Giddens is using Ernst & Young as his forensic investigation firm. In addition to all the other conflicts Giddens – and Freeh – have with JP Morgan and MF Global auditor PwC, the use of Ernst & Young in this context should not have been allowed.  Ernst & Young is the same firm, according to sources, that designed and implemented MF Global’s internal controls in time for its first Sarbanes-Oxley review and same firm that Randy McDonald, the MF Global CFO prior to current CFO and PwC alumni Henri Steenkamp.

Unfortunately we can’t see what PwC ,the MF Global auditor, saw. It’s been given confidential treatment at PwC’s request. Only the SEC knows.

What I was most interested in were the filings of MF Global auditor PwC, including the specific reports the auditor is required to file that might describe any weaknesses or discrepancies in internal controls over customer segregated assets.

On November 4, 2011, days after the bankruptcy filing, I described in an American Banker column the information the regulators and investigators should be looking for:

Since MF Global is a broker-dealer and a Futures Commission Merchant, PwC’s job went well beyond a standard audit. The auditor for a firm like this must annually review the procedures for safeguarding customer and firm assets in accordance with the Commodity Exchange Act. The annual audit must include a review of a firm’s practices and procedures for computing the amounts that, by law, have to be set aside in clients’ accounts each day. MF Global also had to send regulators an annual supplemental report from PwC. This report would describe any material inadequacies existing since the date of the previous audit and any corrective action taken or proposed.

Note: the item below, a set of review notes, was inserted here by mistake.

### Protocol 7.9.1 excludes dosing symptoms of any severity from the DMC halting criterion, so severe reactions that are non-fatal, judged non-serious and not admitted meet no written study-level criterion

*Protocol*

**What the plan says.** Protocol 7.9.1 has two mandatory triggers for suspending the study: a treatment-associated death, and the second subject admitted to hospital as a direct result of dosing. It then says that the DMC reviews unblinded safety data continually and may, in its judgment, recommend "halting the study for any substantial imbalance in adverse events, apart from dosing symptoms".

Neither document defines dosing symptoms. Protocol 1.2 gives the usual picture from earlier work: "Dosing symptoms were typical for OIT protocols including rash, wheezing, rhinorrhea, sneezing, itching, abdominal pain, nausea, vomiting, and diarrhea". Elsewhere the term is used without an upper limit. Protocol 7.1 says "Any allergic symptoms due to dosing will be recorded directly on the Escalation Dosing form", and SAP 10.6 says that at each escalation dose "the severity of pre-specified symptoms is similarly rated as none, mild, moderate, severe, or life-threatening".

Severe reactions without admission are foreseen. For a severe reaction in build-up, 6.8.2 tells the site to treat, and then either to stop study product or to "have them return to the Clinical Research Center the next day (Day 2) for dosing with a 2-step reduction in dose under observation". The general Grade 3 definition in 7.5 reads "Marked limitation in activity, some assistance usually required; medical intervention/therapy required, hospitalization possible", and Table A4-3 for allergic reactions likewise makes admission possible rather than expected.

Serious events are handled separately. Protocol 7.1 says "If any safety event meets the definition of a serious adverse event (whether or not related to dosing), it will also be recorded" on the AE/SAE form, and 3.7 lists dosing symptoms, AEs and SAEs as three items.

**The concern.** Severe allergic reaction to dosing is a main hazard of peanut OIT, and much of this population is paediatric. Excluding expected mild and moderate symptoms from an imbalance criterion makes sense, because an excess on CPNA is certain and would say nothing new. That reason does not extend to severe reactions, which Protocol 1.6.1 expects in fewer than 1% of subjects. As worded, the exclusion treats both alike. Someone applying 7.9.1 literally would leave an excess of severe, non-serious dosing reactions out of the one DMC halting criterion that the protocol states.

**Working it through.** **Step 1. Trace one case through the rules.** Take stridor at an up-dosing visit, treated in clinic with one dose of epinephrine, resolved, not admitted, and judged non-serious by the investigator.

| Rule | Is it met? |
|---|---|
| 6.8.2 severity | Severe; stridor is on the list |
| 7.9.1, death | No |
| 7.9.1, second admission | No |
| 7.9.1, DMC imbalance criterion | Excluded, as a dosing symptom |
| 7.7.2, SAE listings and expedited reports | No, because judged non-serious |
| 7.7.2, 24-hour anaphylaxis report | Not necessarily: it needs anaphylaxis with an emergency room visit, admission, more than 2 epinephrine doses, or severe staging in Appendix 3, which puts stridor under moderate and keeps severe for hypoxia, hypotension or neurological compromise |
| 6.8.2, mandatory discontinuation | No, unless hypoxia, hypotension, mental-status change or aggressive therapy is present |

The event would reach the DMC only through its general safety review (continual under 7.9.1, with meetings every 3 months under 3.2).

I’m sure the CFTC wants to know if PwC ever documented any material inadequacies in MF Global’s controls over safeguarding customer assets. But wouldn’t they already know that? Regulators like the CME Group, the CFTC, the SEC, and FINRA received audited financial information annually, unaudited information semiannually and monthly reports that provided a capsule view of MF Global’s financial position. MF Global is required to perform calculations daily (by the CFTC) and weekly (by the SEC) to ensure that the proper amount of customer funds is set aside in the separate accounts.

PwC’s report to the SEC of internal control discrepancies for 2010 – and there is one according to the filing index – is private. None of the auditor’s reports specific to the broker/dealer and FCM are available to the public on Edgar for 2011.

Is this just sloppy scanning? It’s no coincidence to me that auditor PricewaterhouseCoopers may also be playing a role in keeping uncomfortable or incriminating information from the public about its audit clients. PwC audits MF Global as well as Bank of America, Goldman Sachs, JP Morgan, andBarclays. (See latest record fine against PwC for looking the other way at customer funds commingling at JP Morgan. PwC is also under investigation for similar sins at Barclays.) The largest audit firms routinely request confidential treatment of their reports and contract details such as engagement partners, whether as a vendor to the government or as a defendant in a contentious lawsuit.